Ramirez appreciates those parents who are involved in their children’s education. She urges parents to encourage their children in their education progress. Parents should also acknowledge the teachers work and be supportive of them. She however expresses great disappointment for those parents not involved in their children’s education. She says such parents aggravate their own children’s education. The first year of a child’s education is quite important and a parent should try as much as possible to be involved and provide support. These first years are more likely to affect the years of education to come. She urges the parents to follow Robert Fulghum’s advice that says, “All I really need to know about is how to live, what to do and how to be what I learned in kindergarten.”

Her main worry when it comes to education is the budget crisis. She is worried that the politician will not put the children’s education first. The leaders tend to put their best interests first and not the children’s. “My greatest concern is that our leaders will not consider what is best for the children of our great state, and in an effort to balance the budget, will harm our most precious product, our children,” says Ramirez. She compares this situation with her parents who always ensured they went to school even in instances where money was a great problem. She hopes that the government will consider the children’s education needs despite the ongoing budget crisis.

Ramirez joined the San Benito CTA in 1978 after her graduation from college. Her sisters and cousins were its founders. She has experienced a lot in her thirty-three years of teaching. TCTA separated from seven local associations because these local associations encouraged relationships with TSTA and NEA but excluded it. She witnessed this when TCTA first appointed an attorney, the Executive Director Jeri Stone. She appreciates TCTA for making its members be aware of their rights and responsibilities. TCTA also ensures the education of its members and ensures that its members are informed. Ramirez is grateful for this. She trusts that TCTA will continue to be successful as long as it continues to ensure the teacher’s interests are considered. She urges TCTA to continue representing the Texas teachers with honor at the state level.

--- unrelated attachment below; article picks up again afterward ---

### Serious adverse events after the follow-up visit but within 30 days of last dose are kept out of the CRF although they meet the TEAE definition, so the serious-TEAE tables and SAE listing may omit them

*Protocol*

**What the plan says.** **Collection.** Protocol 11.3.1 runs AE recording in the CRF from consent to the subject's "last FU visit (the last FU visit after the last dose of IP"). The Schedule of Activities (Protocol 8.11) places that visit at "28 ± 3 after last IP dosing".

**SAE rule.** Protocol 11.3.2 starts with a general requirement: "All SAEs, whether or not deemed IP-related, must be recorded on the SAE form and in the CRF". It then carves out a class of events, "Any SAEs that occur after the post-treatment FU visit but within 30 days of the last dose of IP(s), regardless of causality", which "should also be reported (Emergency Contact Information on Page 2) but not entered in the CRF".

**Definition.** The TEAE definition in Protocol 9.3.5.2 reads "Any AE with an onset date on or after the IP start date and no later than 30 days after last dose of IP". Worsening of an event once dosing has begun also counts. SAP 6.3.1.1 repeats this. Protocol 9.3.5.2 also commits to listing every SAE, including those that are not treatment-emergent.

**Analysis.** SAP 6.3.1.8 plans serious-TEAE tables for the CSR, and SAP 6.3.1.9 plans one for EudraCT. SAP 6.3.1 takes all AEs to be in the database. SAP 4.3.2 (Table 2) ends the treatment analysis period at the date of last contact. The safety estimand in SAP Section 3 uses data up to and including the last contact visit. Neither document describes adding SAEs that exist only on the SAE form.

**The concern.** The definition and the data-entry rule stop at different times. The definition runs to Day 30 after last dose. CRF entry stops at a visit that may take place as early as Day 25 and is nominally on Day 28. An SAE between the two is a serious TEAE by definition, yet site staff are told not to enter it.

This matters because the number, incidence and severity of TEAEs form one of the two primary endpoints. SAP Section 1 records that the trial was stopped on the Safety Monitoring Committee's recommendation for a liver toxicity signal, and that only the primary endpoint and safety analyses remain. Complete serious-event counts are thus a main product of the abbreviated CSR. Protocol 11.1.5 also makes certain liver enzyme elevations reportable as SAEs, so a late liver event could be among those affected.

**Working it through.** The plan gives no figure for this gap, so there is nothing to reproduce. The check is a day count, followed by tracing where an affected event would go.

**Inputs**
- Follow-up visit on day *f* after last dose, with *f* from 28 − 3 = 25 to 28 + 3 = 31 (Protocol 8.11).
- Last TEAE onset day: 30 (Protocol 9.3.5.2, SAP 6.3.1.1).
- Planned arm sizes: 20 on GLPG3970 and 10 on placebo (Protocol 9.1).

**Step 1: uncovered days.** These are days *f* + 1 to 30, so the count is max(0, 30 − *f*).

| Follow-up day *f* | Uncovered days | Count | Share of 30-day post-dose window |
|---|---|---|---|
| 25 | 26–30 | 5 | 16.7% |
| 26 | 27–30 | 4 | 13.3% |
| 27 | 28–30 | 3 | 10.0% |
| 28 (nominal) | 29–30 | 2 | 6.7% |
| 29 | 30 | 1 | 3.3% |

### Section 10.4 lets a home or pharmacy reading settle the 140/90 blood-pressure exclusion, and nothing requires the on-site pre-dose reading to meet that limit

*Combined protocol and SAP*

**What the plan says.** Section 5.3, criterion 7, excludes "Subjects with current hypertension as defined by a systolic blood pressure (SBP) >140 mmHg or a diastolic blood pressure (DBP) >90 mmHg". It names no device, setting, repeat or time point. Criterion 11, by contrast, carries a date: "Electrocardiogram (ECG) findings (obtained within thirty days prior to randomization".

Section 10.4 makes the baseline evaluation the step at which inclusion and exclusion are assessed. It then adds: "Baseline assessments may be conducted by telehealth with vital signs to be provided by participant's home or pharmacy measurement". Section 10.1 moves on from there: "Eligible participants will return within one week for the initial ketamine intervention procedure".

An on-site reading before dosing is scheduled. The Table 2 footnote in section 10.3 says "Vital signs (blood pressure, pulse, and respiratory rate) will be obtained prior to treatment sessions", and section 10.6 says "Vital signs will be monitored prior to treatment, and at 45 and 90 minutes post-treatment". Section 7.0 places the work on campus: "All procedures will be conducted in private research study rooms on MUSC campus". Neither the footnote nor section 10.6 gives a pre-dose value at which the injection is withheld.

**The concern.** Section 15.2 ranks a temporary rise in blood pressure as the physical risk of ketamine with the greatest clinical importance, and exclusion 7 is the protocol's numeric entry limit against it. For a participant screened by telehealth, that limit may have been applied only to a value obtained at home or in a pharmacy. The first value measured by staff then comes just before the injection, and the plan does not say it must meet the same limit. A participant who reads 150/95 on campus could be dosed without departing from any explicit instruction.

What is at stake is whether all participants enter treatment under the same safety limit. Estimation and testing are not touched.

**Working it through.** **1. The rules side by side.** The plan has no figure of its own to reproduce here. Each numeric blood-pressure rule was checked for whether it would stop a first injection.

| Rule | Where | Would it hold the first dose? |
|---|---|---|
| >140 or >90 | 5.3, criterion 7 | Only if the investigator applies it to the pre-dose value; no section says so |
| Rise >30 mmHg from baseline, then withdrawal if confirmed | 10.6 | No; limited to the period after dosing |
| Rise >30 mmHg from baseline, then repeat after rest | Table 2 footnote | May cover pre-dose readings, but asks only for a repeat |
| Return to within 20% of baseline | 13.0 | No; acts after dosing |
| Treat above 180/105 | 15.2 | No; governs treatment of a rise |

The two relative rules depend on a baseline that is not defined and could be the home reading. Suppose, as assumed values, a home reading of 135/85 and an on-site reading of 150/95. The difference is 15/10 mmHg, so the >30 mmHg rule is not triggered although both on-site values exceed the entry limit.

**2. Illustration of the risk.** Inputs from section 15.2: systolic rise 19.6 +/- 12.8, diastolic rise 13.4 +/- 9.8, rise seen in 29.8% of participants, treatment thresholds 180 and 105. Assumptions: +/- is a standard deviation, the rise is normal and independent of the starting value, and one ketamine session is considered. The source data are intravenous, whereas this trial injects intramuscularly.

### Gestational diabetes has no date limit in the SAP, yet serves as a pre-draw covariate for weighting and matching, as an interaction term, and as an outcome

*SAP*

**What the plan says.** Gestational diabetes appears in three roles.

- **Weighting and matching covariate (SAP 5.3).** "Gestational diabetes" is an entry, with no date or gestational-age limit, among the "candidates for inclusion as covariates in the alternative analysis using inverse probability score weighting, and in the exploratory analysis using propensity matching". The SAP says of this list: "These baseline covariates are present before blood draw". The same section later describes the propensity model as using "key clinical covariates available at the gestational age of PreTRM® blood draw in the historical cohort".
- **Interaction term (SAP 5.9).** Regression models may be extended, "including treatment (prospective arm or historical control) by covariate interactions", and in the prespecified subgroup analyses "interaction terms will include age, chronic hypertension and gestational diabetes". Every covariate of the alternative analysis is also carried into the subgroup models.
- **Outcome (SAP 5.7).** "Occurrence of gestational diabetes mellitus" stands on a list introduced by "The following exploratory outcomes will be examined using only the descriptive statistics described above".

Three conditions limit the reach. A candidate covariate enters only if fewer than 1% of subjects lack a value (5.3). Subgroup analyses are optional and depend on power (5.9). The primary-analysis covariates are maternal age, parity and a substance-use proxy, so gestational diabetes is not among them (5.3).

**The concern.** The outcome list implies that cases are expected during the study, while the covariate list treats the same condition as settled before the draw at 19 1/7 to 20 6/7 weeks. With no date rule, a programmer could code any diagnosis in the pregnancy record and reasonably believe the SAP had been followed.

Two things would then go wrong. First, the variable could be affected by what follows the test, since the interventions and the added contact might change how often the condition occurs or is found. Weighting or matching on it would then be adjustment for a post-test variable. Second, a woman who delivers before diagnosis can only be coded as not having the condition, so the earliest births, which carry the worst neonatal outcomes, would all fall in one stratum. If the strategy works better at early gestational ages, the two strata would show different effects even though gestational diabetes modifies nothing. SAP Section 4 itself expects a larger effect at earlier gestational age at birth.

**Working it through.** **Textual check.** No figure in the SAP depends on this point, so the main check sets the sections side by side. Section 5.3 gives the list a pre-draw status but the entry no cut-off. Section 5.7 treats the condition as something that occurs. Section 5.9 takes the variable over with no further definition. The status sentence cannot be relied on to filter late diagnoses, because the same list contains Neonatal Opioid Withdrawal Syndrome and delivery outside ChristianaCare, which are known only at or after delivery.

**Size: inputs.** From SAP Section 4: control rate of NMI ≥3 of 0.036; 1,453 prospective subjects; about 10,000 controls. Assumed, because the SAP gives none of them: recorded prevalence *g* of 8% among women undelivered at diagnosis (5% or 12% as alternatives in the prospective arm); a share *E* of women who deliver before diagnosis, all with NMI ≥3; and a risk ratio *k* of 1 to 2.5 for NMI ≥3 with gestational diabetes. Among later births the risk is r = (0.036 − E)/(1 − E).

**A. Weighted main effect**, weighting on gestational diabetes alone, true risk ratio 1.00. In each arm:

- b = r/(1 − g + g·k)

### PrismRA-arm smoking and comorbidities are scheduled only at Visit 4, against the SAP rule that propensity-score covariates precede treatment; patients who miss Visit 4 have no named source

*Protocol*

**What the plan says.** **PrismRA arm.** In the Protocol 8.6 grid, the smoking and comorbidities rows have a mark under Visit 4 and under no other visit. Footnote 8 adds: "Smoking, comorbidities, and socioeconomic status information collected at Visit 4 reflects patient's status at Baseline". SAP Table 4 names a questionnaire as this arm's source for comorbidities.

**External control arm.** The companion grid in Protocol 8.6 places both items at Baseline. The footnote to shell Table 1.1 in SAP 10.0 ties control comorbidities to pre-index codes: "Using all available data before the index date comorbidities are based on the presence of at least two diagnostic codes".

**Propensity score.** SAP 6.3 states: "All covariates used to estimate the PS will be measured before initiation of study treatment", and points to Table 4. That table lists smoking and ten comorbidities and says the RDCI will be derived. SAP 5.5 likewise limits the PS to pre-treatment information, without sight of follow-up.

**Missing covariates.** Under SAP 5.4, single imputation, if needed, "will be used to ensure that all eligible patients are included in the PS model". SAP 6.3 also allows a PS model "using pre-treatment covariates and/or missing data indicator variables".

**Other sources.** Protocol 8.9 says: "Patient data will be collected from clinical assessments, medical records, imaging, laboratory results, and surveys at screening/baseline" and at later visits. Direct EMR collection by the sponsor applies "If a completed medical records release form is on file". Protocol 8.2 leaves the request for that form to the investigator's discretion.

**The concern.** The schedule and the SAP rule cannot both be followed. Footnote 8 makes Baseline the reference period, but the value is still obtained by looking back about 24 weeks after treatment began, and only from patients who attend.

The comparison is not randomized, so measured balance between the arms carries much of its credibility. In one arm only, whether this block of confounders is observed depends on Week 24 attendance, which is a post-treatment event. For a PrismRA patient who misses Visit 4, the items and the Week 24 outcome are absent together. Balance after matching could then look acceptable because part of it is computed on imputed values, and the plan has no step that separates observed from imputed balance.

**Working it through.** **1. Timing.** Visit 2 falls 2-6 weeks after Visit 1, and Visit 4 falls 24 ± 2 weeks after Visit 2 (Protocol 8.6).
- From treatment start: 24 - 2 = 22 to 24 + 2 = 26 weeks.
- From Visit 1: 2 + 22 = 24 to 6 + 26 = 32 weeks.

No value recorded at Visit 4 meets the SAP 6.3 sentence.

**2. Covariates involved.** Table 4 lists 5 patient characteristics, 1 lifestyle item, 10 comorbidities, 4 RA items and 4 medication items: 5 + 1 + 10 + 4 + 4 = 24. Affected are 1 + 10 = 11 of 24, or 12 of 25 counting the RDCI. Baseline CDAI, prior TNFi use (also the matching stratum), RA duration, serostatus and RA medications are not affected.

Ramirez encourages the teachers to put much effort in ensuring the students succeed and take the teaching profession seriously. Failure to do this is likely to cause failure of the student. Therefore, it will not be right for the teachers to complain since it will be their fault. In 2008-2010, Ramirez acted as the chair of the TCTA budget committee. In 2010-2011, she acted as the public relations committee. She represented her university grounds on the Superintendent’s Advisory Council. She also acted as the president of the district one coordinating council. She became the 2011-2012 state president of the Texas Classroom Teachers Association in June 1, 2011. This position will enable her direct TCTA’s efforts in improving the teaching profession. She also aims to provide proper services to its members. She intends to represent TCTA in meetings such as the State Board for Educator Certification, State Board of Education and Teacher Retirement System. Ramirez also intends to pay a visit to teachers in all regions and urges them to invite her in their CTA functions.

Dolores Ramirez was born and raised in San Benito. She went to San Benito High School and got her Bachelor of Science degree in basic education in Kingsville from Texas A&I University. She has earlier taught in the San Benito CISD at Landrum Elementary School. For nine years, she taught in Dallas. Dolores Ramirez was also crowned the teacher of the year at Rangerville Elementary in 2006. She takes part in the community activities. She is a member of the Kiwanis Club, K-Kids Club, and Aggie Moms. Apart from teaching, she enjoys trimming her backyard, stringing beads, needlework, cooking and traveling. She also loves reading novels like romance and mysteries and dancing mostly to country music. Michael Buble is her favorite musician. Ramirez likes hanging out with friends to share happy moments. While hanging out they also find solutions to the challenges the school district faces.